Please use this identifier to cite or link to this item: http://ds.saudeindigena.icict.fiocruz.br/handle/bvs/6038
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dc.contributor.authorSilva, Túlio Romão Ribeiro da-
dc.contributor.authorAssis, Mauro Diego Gobira Guimarães de-
dc.contributor.authorFreire, Maíra Posteraro-
dc.contributor.authorRêgo, Felipe Dutra-
dc.contributor.authorGontijo, Celia Maria Ferreira-
dc.contributor.authorShimabukuro, Paloma Helena Fernandes-
dc.date.accessioned2022-01-28T15:14:03Z-
dc.date.available2022-01-28T15:14:03Z-
dc.date.issued2014-
dc.identifier.citationSILVA, Túlio Romão Ribeiro da; ASSIS, Mauro Diego Gobira Guimarães de; FREIRE, Maíra Posteraro; RÊGO, Felipe Dutra; GONTIJO, Celia Maria Ferreira; SHIMABUKURO, Paloma Helena Fernandes. Molecular Detection of Leishmania in Sand Flies (Diptera: Psychodidae: Phlebotominae) Collected in the Caititu Indigenous Reserve of the Municipality of Lábrea, State of Amazonas, Brazil. Journal of Medical Entomology, v. 51, n. 6, p. 1276-1282, 2014.en_US
dc.identifier.issn0022-2585-
dc.identifier.urihttp://ds.saudeindigena.icict.fiocruz.br/handle/bvs/6038-
dc.description.abstractPhlebotominae sand flies are of medical importance because they are vectors of human pathogens, such as protozoa of the genus Leishmania Ross, etiological agent of American cutaneous leishmaniasis (ACL). In Lábrea, a municipality in the state of Amazonas, Brazil, ACL is primarily associated with subsistence activities, such as collection and extraction of forest products, undertaken by both indigenous and nonindigenous people. Data on ACL in indigenous populations are scarce, such that there is little information on the identity of the etiologie agent(s), reservoir host(s) and insect vector(s). The aim of this work was to study the sand fly fauna collected during an 8-d surveillance of different habitats in the Indigenous Reserve Caititu, Lábrea. In total, 1,267 sand flies were collected in different habitats for eight consecutive days, of which 819 (64.6%) were females and 448 (35.4%) males, from 10 genera and 32 species. The most abundant genera were Psychodopygus (34.3%), Trichophoromyia (22.9%), and Nyssomyia (15.3%). The most abundant species were Trichophoromyia ubiquitalis (Mangabeira) (n = 235, 18.5%), Psychodopygus davisi(Root) (n = 228, 18.0%) and Nyssomyia antunesi (Coutinho) (n = 135, 10.7%). Direct sequencing of polymerase chain reaction products demonstrated the presence of Leishmania (Leishmania) amazonensis and Leishmania (Viannia) braziliensis in the following species of sand flies:Evandromyia apurinan (Shimabukuro, Silveira, & Silva), Nyssomyia umbratilis (Ward & Fraiha),Nyssomyia yuilli yuilli (Young & Porter), Ps. davisi, Sciopemyia servulolimai (Damasceno & Causey), and Th. ubiquitalis. The presence of natural infection by Leishmania detected in the sand fly species investigated in this study suggests their possible role in the transmission cycle of ACL in the studied area.en_US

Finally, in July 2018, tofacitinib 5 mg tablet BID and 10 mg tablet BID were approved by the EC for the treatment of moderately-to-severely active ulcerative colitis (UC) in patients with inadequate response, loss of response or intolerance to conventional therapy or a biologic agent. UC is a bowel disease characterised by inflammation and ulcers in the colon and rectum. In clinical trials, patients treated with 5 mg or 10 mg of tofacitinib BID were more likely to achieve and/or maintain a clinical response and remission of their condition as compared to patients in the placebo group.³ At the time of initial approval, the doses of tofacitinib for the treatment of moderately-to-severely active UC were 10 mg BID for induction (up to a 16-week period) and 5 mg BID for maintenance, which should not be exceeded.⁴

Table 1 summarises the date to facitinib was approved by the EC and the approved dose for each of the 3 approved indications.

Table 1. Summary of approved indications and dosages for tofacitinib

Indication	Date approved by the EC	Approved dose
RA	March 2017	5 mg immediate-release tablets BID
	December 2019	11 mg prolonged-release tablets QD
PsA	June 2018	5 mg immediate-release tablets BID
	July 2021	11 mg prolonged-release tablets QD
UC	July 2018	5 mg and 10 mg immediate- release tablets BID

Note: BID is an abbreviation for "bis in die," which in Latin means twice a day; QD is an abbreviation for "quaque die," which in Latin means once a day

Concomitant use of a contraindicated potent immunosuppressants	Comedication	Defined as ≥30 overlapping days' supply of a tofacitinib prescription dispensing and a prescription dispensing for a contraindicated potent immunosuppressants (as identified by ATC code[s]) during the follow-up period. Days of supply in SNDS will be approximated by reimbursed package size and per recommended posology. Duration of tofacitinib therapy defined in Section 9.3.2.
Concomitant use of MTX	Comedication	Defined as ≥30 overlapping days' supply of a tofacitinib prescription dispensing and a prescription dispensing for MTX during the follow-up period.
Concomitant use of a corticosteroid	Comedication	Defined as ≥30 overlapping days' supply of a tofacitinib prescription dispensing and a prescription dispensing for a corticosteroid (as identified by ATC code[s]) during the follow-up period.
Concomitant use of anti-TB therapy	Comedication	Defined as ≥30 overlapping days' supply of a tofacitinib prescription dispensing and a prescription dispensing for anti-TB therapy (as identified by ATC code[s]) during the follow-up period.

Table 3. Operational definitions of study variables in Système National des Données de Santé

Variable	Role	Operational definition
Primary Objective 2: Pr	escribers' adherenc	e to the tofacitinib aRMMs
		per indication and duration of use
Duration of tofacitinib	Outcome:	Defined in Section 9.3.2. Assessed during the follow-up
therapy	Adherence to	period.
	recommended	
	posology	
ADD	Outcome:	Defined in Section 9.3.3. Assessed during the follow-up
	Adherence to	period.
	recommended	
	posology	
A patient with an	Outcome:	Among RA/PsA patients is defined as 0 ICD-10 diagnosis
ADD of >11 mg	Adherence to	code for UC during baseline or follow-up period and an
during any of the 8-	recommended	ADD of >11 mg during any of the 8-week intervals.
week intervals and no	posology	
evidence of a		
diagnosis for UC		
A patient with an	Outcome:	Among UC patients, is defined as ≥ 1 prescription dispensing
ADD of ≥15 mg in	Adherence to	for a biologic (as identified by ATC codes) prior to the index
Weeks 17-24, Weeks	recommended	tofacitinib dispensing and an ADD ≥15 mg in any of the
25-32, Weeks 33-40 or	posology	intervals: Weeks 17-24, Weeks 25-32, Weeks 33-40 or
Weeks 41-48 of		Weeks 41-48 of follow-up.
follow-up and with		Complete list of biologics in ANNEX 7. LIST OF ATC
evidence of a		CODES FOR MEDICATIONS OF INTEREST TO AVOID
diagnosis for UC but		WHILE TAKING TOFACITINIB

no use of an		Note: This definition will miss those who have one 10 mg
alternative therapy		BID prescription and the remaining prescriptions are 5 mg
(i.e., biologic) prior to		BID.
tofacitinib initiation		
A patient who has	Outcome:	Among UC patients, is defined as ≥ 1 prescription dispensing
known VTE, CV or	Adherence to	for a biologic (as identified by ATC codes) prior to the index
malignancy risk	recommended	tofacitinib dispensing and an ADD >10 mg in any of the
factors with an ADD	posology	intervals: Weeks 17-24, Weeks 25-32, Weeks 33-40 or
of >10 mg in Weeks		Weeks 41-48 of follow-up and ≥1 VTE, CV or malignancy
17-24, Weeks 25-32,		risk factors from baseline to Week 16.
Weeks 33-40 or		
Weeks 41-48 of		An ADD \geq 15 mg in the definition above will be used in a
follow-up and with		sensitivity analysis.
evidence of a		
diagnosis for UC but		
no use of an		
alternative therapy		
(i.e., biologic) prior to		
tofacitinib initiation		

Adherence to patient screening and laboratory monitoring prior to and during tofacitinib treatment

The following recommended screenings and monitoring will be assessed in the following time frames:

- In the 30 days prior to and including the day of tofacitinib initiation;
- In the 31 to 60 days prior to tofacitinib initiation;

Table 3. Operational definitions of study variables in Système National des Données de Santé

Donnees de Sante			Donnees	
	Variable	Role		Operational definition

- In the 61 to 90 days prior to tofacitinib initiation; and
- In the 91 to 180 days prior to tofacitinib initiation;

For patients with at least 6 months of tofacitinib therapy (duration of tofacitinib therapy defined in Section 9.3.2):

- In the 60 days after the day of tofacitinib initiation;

dc.language.isoengen_US
dc.publisherOxford University Pressen_US
dc.rightsopen accessen_US
dc.subject.otherAmazonasen_US
dc.subject.otherRegião Norteen_US
dc.subject.otherRegião Amazônicaen_US
dc.titleMolecular Detection of Leishmania in Sand Flies (Diptera: Psychodidae: Phlebotominae) Collected in the Caititu Indigenous Reserve of the Municipality of Lábrea, State of Amazonas, Brazilen_US
dc.typeArticleen_US
dc.identifier.doi10.1603/ME14025-
dc.subject.decsBrasilen_US
dc.subject.decsSaúde de Populações Indígenasen_US
dc.subject.decsÍndios Sul-Americanosen_US
dc.subject.decsLeshmaniose Cutâneaen_US
dc.subject.decsDoenças Parasitáriasen_US
dc.subject.decsPsychodidaeen_US
dc.subject.enBrazilen_US
dc.subject.enHealth of Indigenous Peoplesen_US
dc.subject.enIndians, South Americanen_US
dc.subject.enParasitic Diseasesen_US
dc.subject.enCutaneous Leishmaniasisen_US
dc.subject.enSand Flyen_US
Appears in Collections:DIP - Artigos de Periódicos

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